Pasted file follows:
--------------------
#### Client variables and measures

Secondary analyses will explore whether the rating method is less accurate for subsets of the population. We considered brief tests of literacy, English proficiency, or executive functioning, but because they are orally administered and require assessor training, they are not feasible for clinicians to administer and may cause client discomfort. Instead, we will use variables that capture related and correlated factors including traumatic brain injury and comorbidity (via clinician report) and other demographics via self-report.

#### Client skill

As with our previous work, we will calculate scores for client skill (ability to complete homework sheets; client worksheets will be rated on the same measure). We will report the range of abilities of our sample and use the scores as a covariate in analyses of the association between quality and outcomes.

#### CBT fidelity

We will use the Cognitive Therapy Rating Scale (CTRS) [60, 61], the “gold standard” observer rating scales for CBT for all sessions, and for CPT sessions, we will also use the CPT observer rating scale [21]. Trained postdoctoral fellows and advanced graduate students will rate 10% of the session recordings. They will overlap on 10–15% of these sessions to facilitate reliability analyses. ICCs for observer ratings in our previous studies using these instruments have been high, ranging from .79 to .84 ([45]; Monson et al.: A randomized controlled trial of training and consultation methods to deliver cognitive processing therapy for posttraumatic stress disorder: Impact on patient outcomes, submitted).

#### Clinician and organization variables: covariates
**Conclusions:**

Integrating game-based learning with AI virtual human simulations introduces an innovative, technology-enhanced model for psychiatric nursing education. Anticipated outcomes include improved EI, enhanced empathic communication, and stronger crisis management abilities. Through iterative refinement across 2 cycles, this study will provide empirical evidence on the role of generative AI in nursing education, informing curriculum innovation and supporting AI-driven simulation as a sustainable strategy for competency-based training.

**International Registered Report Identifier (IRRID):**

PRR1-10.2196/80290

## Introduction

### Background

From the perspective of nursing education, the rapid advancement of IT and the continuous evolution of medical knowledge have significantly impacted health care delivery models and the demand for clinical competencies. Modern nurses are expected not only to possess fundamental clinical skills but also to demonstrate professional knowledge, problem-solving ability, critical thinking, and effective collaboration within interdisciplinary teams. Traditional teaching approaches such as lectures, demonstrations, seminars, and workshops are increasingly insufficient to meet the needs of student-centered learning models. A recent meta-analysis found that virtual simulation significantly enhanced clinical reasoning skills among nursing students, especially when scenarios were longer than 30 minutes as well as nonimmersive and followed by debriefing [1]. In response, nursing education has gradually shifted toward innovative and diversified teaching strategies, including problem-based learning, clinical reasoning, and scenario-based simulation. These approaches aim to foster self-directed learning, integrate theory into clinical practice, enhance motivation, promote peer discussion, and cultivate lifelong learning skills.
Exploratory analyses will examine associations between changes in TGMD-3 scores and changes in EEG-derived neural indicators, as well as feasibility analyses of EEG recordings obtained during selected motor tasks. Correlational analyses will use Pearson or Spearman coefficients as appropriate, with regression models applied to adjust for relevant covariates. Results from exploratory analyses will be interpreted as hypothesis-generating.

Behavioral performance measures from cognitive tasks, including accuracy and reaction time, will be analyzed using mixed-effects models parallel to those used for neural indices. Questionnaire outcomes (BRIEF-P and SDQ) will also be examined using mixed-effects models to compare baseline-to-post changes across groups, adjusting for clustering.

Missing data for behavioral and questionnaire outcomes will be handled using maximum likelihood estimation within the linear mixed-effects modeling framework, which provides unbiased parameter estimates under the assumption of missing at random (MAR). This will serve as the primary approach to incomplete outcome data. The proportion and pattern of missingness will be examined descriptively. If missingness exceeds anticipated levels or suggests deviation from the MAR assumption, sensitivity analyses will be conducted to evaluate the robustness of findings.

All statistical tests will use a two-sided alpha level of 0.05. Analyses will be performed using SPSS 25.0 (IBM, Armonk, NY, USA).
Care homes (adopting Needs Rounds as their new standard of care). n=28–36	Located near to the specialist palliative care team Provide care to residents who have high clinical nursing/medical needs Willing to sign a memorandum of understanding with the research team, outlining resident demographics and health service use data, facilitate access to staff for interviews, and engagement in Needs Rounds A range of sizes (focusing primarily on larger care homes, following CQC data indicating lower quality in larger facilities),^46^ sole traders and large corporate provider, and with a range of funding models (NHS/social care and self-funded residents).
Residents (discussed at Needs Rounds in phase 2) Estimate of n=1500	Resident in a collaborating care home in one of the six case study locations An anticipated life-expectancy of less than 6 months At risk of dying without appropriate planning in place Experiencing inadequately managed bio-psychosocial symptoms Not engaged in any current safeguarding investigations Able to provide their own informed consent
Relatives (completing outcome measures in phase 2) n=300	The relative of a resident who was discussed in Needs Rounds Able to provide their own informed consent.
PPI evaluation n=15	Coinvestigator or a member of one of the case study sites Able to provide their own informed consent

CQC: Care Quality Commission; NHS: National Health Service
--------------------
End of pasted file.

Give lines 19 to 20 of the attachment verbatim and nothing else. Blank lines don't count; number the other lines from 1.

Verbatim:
Care homes (adopting Needs Rounds as their new standard of care). n=28–36	Located near to the specialist palliative care team Provide care to residents who have high clinical nursing/medical needs Willing to sign a memorandum of understanding with the research team, outlining resident demographics and health service use data, facilitate access to staff for interviews, and engagement in Needs Rounds A range of sizes (focusing primarily on larger care homes, following CQC data indicating lower quality in larger facilities),^46^ sole traders and large corporate provider, and with a range of funding models (NHS/social care and self-funded residents).
Residents (discussed at Needs Rounds in phase 2) Estimate of n=1500	Resident in a collaborating care home in one of the six case study locations An anticipated life-expectancy of less than 6 months At risk of dying without appropriate planning in place Experiencing inadequately managed bio-psychosocial symptoms Not engaged in any current safeguarding investigations Able to provide their own informed consent